Electra Greene is a proud Gunai Kurnai and Monero woman. She’s also a Local Organiser with our Gippsland Action Network – helping to bring her community together to take action to protect our climate, land and water.
This NAIDOC Week, she spoke with Environment Victoria Organiser Hayley Sestokas about what this year’s theme ‘For Our Elders’ means to her, and where she looks for inspiration and hope to keep protecting Country. This is an extract of their conversation.
I’m from Kurnai Gunai Land, and Monero Country in East Gippsland. I live in Sale and I’m a proud Aboriginal woman.
NAIDOC, for me, means a great celebration – and a chance to be allowed to celebrate the deadlyness in our communities. Reflecting on NAIDOC Week, I think about celebration, togetherness and worthiness.
I think it’s a great theme this year to recognise our Elders. I can only speak on behalf of what my Aunties do, but they do great, positive stuff within their community. They inspire the next generation and I think that’s the role of an Elder. When an Elder does that really well, it just filters down to a great, positive community.
Being Koori, I feel that if I want to go to Dreamtime, I’ve got to do something to preserve the environment in some form or manner – considering that one of our Lores is to maintain our land.
To be truthful, it really, really hurts to see the environment in such a ‘halfway there, halfway not’ situation. And I think the water does really affect me. Everyone knows that water is life. Without water, you don’t have a good, fulfilled, healthy life.
Back in 1889, to create a permanent entry for ships coming from the ocean, they opened the mouth of Lakes Entrance. Now because of the constant dredging that has been required to keep that open, there is an increased inflow of saltwater into the natural freshwater lake system within Gippsland. This has had a really big effect on our local environment.
So you have to consider the native animals within that region that were quite happily living there, like us, for a very, very long time. Suddenly, they were exposed to all that salt water that they weren’t used to.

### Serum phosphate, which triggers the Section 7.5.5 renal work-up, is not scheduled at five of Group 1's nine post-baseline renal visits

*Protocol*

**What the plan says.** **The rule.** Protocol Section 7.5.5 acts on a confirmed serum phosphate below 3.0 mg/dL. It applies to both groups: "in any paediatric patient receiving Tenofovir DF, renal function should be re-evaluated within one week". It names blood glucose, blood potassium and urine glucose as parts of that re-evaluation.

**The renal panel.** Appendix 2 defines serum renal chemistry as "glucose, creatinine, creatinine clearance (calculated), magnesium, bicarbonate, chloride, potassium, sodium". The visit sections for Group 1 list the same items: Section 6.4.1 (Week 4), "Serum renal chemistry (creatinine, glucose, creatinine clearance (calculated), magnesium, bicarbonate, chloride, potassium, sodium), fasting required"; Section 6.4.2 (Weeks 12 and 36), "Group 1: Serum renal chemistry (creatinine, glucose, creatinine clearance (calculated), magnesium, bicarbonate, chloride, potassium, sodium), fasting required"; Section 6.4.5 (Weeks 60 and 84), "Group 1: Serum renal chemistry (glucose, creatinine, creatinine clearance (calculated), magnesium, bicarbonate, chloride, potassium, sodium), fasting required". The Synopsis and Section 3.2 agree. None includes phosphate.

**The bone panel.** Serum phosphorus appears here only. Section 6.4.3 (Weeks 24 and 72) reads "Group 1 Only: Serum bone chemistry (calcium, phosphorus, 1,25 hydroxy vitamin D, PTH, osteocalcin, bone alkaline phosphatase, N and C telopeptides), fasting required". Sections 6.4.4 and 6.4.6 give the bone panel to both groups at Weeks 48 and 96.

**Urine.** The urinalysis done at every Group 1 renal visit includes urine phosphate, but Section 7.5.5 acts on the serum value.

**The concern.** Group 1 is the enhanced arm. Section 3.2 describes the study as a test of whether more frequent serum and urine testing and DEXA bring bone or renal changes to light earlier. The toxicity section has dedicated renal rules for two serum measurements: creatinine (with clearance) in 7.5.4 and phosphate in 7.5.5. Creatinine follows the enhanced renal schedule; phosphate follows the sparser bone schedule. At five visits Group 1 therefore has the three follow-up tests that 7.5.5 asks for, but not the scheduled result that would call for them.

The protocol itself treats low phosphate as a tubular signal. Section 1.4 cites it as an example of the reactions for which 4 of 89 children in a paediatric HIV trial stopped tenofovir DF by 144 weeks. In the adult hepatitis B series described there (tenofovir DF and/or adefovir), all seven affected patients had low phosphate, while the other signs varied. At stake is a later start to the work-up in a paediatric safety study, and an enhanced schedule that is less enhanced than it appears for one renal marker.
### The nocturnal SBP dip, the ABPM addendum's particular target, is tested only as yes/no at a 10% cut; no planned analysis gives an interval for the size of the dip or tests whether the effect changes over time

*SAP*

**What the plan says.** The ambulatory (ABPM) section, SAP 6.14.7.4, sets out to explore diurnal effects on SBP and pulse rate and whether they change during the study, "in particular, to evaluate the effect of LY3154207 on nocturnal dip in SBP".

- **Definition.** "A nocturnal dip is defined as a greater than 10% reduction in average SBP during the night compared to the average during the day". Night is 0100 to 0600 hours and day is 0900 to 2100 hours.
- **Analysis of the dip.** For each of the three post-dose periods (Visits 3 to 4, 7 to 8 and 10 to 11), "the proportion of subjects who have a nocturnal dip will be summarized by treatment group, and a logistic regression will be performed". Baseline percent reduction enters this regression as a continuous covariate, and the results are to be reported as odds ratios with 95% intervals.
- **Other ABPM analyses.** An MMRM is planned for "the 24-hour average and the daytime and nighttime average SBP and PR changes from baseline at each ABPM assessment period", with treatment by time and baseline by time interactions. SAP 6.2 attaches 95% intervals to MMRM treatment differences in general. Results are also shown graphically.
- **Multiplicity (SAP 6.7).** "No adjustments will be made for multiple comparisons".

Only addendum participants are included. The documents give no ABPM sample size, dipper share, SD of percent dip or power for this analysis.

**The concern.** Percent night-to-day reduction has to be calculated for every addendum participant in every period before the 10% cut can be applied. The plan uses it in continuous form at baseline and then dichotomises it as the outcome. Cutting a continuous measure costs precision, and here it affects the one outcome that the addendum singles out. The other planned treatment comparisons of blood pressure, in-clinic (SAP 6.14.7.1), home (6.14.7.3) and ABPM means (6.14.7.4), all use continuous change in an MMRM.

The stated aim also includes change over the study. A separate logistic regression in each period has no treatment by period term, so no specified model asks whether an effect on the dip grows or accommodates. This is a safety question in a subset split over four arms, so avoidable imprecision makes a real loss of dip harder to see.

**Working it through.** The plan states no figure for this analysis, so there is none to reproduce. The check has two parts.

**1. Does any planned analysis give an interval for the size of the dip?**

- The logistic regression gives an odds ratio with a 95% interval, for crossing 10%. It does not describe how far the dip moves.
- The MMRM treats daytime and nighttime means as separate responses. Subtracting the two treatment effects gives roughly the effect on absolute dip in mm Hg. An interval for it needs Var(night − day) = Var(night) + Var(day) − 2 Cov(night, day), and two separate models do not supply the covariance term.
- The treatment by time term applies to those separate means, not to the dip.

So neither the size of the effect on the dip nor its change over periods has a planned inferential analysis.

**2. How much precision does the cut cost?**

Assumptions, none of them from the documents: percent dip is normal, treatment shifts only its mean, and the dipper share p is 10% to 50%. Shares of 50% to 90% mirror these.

This hotspot of fishing and bird watching, it’s just declined in the last 50 years. I really believe it’s because there’s salt in the water and there’s not enough natural flows coming through to be able to do its natural job.
In the last 200 years or whatnot, we’ve just gone full speed with the engineering, with the farming and things like that. I’m not saying it’s wrong. But everything has its limits, and we have to understand that – and we need to step back a bit.
I think it’s only polite to recognise Aboriginal people, because we are the people of the land here, which as we know is scientifically proven that we had a sustainable way of living.
I’m only doing little steps because there’s so much. But it’s all about learning and being open to learning. I think if you have all that in the ingredients with other people, maybe we can make a little bit of an impact – even if it’s only little steps.
I can only hope that a new generation are growing, and are really conscious of the environment and really want to make a change. My grandchildren motivate me, my children motivate me. I feel I just want a better environment for my grandchildren to grow up in.